The press has also shown little interest in assessing what, exactly, this money is supposed to be buying the American public, besides “more wall.” A White House “fact sheet,” released on the same day as Trump’s primetime speech, merely says this: “$5.7 billion for construction of a steel barrier on the Southern Border to fund 234 miles of new physical barrier—an increase of $4.1 billion over the Committee bill.”
A few press reports have since mentioned this 234-mile figure, but this minimal coverage never digs into where or how these new border wall sections will be built, or why so many more are suddenly necessary. One likely reason for this is that the DHS itself has failed to explicitly provide these details in its fact sheets. That’s an explanation, but not an excuse. And it should be an invitation for the media to do its job.
In fact, as the White House fact sheet says—and as Sen. McConnell alluded to back in November—the Trump administration had far less ambitious requests for wall funding not that long ago. As a CNN story (1/6/18) reported last year:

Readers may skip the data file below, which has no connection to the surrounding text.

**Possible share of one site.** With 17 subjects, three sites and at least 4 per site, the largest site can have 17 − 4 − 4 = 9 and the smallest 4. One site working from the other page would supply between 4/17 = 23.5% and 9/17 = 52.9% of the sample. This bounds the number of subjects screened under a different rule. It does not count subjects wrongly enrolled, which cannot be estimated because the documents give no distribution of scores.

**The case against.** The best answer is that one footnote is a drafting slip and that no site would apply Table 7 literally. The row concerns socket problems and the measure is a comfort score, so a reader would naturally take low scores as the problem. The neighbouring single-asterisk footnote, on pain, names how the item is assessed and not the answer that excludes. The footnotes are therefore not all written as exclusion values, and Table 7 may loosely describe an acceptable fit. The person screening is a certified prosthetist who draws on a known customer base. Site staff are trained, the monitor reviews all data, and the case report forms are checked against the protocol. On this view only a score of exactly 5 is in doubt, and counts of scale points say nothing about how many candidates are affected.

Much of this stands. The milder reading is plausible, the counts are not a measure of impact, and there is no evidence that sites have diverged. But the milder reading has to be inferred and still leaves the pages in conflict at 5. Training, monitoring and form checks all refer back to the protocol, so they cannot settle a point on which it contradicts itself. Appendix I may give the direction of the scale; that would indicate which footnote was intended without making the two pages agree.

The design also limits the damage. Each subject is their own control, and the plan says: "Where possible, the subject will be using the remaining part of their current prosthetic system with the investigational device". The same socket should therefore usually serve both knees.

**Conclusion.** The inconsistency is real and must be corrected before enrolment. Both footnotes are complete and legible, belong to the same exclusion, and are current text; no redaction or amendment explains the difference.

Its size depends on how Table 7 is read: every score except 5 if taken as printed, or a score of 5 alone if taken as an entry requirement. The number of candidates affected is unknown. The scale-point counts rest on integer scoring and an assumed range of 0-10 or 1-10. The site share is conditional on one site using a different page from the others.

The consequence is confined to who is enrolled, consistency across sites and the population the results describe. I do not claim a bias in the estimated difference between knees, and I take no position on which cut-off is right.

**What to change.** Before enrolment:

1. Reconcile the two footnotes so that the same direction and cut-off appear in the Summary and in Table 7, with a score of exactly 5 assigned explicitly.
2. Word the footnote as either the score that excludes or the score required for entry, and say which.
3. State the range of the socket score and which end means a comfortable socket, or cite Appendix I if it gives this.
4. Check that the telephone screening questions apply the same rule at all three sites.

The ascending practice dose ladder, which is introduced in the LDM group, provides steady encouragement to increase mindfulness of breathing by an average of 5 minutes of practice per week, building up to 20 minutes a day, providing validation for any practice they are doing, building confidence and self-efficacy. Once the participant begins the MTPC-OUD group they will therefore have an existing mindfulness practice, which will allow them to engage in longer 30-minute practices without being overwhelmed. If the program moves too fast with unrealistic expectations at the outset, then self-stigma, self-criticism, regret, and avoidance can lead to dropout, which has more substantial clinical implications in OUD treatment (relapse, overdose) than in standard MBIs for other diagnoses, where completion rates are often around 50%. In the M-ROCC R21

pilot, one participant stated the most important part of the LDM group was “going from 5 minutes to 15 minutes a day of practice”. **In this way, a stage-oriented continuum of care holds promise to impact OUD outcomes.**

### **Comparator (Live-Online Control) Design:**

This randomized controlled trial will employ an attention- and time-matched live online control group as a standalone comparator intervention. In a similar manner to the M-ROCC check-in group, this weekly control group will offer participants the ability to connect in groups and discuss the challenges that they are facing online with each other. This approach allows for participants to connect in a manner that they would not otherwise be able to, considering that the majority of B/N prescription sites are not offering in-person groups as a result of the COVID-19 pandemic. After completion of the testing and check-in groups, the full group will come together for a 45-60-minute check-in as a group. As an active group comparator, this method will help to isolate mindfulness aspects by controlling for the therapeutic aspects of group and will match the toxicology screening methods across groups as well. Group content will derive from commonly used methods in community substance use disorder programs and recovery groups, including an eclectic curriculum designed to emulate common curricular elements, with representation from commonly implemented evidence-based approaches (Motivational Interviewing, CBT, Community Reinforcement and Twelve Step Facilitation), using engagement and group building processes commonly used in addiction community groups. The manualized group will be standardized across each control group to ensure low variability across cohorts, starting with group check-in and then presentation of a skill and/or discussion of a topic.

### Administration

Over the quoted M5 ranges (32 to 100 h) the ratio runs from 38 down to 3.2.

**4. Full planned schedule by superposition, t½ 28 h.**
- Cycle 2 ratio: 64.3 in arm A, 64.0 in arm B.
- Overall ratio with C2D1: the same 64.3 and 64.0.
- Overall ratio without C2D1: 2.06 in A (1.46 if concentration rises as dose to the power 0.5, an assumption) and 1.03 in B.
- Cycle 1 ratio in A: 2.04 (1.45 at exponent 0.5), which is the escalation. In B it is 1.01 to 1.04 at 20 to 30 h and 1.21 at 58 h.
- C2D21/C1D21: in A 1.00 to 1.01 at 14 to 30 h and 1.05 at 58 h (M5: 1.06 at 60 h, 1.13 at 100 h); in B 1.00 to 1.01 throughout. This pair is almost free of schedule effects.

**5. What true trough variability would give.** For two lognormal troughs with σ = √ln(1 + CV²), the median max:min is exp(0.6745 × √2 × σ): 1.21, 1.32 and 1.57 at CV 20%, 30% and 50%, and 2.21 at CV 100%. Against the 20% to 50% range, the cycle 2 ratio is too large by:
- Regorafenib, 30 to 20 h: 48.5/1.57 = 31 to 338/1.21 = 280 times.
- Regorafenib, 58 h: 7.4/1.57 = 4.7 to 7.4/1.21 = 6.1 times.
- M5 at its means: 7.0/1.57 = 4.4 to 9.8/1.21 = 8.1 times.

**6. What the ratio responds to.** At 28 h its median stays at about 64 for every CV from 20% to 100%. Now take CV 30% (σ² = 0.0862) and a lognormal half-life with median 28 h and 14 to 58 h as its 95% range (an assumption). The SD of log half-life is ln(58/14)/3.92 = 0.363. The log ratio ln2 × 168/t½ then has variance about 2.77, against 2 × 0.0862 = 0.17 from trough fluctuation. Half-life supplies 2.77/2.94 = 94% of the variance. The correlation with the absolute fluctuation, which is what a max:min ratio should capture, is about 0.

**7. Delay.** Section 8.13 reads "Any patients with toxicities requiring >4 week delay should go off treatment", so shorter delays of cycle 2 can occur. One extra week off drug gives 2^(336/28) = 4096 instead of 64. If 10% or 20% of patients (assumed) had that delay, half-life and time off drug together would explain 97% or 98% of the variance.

The fiscal year 2018 request would have [built] 60 miles of primary wall and 14 miles of secondary wall to the tune of $1.6 billion, for example, and FY19 would cover 65 miles for another $1.6 billion. The numbers increase in subsequent years.
Notably, DHS Secretary Kirsten Nielsen now cites the same internal “DHS Border Security Improvement Plan” that was basis for those earlier, lower funding requests to justify the $5.7 billion figure. So why has the White House’s FY2019 wall funding demand suddenly jumped by several billion?